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Italian Course Offerings

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ITAL  200:  Italian Grammar Review 

You’ve mastered the basics of Italian grammar – now take your Italian skills to the next level! In ITAL 200 you’ll perfect the structures you’ve learned while also acquiring more complex forms necessary

for reading, writing, and speaking proficiently. Through an engaging selection of stories, movies, music, debates, and many other activities, this course makes grammar fun!


NOTE: Course may be taken as Honors credit.

ITAL  205:  Italian Conversation

You’re so close to proficiency in Italian! Consolidate your hard-earned language skills through conversation and oral presentations, with grammar review and written work when appropriate. Students will discuss current events along with material from films, the Internet and other sources. Have fun while improving your speaking skills!


NOTE: Course may be taken as  Honors credit.

ITAL  211:  Italian Reading & Composition: Short Fiction  

Let the masters of the Italian short story teach you to write! This course emphasizes vocabulary acquisition and written expression. Students will read and discuss short works of literature and film. You will improve your writing skills, add to your rich stock of conversation topics in Italian, and begin your love affair with a wide range of Italian authors. Honors section available.

Prerequisite(s): ITAL200, 205, or 206

NOTE: Course may be taken as Honors credit.

ITAL 305:  Advanced Italian Conversation and Composition

This course teaches Italian conversation and composition through a variety of materials: Italian newspaper and magazine short articles, film, Internet research, etc. The themes of the course are content-based and will explore the crucial importance of the diverse cultural local culture of regions and dialects for contemporary Italian identity in the age of globalization. Emphasis is on improving conversational fluency, pronunciation, vocabulary, and listening comprehension skills as well as writing skills.

PREREQ: ITAL 211 or ITA: 212

NOTE: Course may be taken as Honors credit.

ITAL 325:   Italian Civilization and Culture I  

This course surveys the major cultural, social and political developments in Italy from its origins to the 16th century. Learn about the rise and fall of the Roman Empire! Find out how the Medici family made Florence the center of Renaissance culture! Discover Italy’s contributions to the development of modern science! Course materials include readings, films, and a video game segment.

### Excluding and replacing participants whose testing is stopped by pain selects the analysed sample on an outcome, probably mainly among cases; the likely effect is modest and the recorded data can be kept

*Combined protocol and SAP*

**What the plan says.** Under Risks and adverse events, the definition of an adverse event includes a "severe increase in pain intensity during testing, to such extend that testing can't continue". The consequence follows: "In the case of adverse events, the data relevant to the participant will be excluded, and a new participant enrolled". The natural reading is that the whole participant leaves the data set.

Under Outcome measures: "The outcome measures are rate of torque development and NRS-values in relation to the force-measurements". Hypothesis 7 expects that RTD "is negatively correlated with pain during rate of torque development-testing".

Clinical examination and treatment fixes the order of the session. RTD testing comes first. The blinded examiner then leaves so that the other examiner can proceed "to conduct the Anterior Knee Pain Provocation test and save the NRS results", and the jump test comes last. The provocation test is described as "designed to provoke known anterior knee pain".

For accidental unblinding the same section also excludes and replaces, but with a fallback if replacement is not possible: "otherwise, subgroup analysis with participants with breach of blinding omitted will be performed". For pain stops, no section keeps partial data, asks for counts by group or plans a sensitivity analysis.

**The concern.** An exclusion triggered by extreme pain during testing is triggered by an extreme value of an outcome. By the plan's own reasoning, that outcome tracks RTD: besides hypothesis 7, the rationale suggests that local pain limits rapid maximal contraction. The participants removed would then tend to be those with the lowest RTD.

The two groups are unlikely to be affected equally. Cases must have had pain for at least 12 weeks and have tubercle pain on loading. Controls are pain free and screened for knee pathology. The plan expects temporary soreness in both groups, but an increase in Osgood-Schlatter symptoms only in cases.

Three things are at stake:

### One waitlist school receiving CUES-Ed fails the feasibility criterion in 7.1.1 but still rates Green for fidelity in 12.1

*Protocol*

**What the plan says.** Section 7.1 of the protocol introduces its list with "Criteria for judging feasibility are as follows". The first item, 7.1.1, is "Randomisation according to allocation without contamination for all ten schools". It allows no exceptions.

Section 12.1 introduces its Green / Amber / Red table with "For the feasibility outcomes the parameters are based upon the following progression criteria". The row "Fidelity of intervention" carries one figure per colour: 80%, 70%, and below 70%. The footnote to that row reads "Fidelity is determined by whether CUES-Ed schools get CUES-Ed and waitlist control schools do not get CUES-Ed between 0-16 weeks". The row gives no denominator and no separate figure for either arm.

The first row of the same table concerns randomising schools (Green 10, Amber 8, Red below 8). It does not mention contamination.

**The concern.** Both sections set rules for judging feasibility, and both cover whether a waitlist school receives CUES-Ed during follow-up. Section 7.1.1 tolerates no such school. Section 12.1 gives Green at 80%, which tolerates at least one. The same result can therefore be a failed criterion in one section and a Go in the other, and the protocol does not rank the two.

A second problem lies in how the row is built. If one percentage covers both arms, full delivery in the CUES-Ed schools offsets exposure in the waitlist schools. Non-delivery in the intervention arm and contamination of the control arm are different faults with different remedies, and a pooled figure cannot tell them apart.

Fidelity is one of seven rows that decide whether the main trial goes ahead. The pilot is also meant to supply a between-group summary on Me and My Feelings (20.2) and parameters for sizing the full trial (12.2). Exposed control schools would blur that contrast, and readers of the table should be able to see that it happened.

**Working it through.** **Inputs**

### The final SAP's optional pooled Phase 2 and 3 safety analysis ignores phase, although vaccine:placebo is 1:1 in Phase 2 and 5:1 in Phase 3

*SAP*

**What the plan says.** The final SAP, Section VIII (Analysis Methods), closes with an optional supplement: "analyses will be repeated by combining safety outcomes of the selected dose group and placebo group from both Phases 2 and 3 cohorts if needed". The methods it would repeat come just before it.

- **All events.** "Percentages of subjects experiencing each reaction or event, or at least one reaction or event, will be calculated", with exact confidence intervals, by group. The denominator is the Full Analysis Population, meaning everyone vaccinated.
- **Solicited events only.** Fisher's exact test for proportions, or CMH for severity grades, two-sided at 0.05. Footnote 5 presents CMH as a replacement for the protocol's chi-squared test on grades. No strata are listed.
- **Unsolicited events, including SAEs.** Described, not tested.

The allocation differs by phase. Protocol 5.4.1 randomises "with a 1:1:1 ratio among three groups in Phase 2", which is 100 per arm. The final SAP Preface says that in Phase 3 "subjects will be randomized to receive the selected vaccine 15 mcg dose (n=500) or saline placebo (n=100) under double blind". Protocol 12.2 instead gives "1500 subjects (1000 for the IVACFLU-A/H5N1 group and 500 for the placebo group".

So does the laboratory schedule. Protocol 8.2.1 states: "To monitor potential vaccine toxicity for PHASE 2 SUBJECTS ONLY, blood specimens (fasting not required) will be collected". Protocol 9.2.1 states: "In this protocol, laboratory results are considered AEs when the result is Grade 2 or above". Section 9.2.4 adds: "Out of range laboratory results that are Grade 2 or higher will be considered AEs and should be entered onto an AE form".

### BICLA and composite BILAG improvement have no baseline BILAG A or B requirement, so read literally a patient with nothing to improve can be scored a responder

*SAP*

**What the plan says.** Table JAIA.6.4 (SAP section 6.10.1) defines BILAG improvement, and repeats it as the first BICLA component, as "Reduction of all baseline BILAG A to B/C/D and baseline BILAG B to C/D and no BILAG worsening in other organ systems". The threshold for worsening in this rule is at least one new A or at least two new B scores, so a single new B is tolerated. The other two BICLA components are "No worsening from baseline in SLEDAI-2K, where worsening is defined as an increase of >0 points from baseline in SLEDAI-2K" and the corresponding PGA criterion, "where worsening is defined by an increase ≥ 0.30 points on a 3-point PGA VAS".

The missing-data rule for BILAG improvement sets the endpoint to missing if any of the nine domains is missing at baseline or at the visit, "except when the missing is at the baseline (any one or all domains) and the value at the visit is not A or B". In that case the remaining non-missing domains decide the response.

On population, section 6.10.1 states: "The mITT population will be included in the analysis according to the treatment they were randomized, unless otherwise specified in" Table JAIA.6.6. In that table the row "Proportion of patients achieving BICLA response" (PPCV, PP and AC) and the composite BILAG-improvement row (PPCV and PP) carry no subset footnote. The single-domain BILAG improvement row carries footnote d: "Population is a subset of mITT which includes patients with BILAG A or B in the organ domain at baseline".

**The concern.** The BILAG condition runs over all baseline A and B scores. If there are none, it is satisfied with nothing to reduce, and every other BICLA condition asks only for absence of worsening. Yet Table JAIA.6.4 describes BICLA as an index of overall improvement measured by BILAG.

PREREQ: ITAL 211 or ITAL 212

NOTE: Course fulfills Group B requirement. Course may be taken as an Honors credit.

ITAL 455/655:   Love, Sex, Gender, and Power in Renaissance Italy   

How did the Renaissance think about love and sex, gender and power? How did Renaissance men and women see themselves and one another? We will examine these questions in a variety of contexts, from the vibrant court environments of Urbino and Florence, structured around the central figure of the prince, to the cosmopolitan culture of Venice, an early modern hub of international culture and trade. Our interdisciplinary approach will include readings from Boccaccio, Baldassar Castiglione, Niccolò Machiavelli, Veronica Franco, and Moderata Fonte, as well as selections from Renaissance medical treatises and analysis of Renaissance costume and portraiture. We all also give consideration to modern-day representations of sex, love, and power in the Renaissance in film and TV.

PREREQ: Any two 300-level courses

NOTE: Course may be taken as Honors credit.

LLCU 430/630:  Terrorism in Italian Cinema   

This course examines the representation of terrorism in the history of Italian film. Students will be exposed to a selection of movies organized around three intertwined critical approaches: historical, cinematic and cultural. Students will gain an understanding of the internal tensions in Italy that stretched from the Civil War of the Italian Resistance during World War II, to the so-called “years of lead” (“anni di piombo,” c.1969-83) and the ideological terrorisms to which this period gave rise, and finishing with the Cold War era. The course will explore how the trauma of political extremism, violent uprising and protests, and organized and clandestine terrorism were elaborated and reinterpreted through distinctive ideological frameworks and film techniques. Finally, students will observe and discuss connections between the issues raised by theses Italian films, which highlight tensions between competing social groups and ideologies, and the broader landscape of contemporary global terrorism, fueled by religious fanaticism. Taught in English. 

PREREQ: none

NOTE: Course fulfills  Group A or Second Writing Requirement. Course may be taken as Honors credit.

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Italian Course Offerings
  • Department of Languages, Literatures & Cultures
  • Jastak-Burgess Hall
  • University of Delaware
  • 30 East Main St.
  • Newark, DE 19716, USA
  • Phone: 302-831-2591